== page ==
Git and GitHub Workflow

Git and GitHub Workflow#

This section outlines the Git and GitHub workflow. Each time you update your notebook, follow the instructions below to “save” your changes. The workflow outlined in the sub-sections below can be summarized with the following set of commands:

# cd into directory
cd notebooks<name_of_your_folder>

# Check status
git status

# Add files to commit
# For each file, run:
git add <file_name>

# Check status (files added should be in green)
git status

# Commit with comments
git commit -m "short description of changes"

# When ready to upload, Push to your fork
git push <your_github_username> <branch_name>

Step 1: Prepare Files Locally

Next step is to create or update your files to your local repository before uploading them to GitHub. As mentioned above, create a new folder with your project name in the notebooks directory. Add your Science Notebooks and requirements files into the new folder. Please make sure to clear cell ouputs in your notebooks before continuing.


Remember to clear all cell outputs in your notebooks. See the Clearing Notebook Outputs for instructions.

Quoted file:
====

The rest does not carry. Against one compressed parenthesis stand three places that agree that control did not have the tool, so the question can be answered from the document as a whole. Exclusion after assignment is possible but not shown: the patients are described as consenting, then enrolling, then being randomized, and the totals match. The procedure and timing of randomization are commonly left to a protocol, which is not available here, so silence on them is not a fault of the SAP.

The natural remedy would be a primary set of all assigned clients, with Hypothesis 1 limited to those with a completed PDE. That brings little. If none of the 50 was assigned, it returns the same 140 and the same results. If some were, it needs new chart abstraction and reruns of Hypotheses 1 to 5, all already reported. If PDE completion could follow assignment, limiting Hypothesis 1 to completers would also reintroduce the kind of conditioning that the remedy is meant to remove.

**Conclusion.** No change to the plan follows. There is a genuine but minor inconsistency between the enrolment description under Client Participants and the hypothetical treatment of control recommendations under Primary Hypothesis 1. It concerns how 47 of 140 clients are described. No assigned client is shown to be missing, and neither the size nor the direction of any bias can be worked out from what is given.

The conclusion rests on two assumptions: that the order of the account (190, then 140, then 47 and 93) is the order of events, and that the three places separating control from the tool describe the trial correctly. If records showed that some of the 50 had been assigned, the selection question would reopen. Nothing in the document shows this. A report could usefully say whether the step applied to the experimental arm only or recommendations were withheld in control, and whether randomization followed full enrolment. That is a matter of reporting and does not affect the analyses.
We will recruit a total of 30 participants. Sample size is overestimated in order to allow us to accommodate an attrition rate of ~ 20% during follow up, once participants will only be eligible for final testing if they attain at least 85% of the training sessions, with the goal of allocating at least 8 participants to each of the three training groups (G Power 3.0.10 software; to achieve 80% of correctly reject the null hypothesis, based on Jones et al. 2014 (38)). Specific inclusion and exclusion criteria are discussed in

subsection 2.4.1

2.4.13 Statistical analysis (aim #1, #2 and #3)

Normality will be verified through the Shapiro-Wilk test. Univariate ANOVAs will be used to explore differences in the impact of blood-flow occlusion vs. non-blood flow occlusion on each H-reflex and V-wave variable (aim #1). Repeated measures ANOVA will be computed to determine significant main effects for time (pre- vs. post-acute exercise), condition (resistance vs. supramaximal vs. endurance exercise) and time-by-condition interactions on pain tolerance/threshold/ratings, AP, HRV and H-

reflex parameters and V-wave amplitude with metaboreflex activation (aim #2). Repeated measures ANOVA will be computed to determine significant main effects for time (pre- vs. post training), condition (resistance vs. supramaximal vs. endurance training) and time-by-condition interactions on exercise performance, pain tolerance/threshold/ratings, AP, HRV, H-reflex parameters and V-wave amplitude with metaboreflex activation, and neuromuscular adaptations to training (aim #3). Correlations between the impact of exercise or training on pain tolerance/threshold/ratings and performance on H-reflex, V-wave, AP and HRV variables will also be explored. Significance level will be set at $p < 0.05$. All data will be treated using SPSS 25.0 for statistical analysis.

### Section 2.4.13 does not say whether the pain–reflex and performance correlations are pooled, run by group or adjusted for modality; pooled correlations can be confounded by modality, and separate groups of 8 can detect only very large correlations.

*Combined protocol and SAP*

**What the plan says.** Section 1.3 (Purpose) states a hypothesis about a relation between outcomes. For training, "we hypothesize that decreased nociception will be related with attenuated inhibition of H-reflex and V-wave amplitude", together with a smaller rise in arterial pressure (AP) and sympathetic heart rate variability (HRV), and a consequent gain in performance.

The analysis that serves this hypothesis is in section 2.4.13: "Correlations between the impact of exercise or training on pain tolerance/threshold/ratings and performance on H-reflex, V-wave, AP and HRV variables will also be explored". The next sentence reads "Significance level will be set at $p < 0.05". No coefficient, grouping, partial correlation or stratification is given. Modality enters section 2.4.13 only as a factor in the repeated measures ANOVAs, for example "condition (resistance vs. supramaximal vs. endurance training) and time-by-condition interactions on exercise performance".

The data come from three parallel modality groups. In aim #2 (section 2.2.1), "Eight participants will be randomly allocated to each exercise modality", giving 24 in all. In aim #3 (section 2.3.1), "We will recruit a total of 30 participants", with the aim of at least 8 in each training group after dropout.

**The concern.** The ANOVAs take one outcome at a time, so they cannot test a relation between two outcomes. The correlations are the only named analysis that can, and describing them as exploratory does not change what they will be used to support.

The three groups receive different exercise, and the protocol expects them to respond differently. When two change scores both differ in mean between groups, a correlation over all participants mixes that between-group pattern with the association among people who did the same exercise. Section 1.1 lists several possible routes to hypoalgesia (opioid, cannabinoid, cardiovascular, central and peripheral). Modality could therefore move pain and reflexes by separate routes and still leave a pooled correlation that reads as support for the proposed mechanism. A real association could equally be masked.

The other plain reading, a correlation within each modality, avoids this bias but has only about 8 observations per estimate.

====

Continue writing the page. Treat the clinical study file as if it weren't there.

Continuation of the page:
Step 2: Add

Using your terminal, you must first cd into the folder you created:

cd jdat_notebooks/notebooks/<name_of_your_folder>

Check Status: First step is to check what changes are available to be added and committed to the repository history. To get a list of changes and their status, run:

git status

This will return a list of files that have been added to the local repository. Files that are not staged for commit, are highlighted in red. Files staged for commit are listed in green. To select file to be staged for commit, you must first “add” them. Thing of “adding” as selecting which files you want to include in your commit.

Add Files to Upload: To add files to commit, run the following command for each file:

git add <file_name>

Check Status Again: After adding the files, you should check one more time if the files you intend to commit are staged. To do this, run:

git status

This time the files you selected should be in green font under Changes to be committed.

Step 3: Commit

Now you may commit the files to your local git history. When you commit changes, you should leave short comments describing the changes being introduced in the commit. To add a comment, you can append -m "comments" at the end of the commit command. To commit changes with a comment, run the following command:

git commit -m "short description of changes"

Step 4: Push

You can now push (upload) the changes to your GitHub fork. To do this, run the following command:

git push <your_github_username> <branch_name>


If you are not sure what branch you are working on, run git branch

You will be prompted for your GitHub user name and password. After entering your credentials, your changes will be uploaded to your GitHub fork (online copy).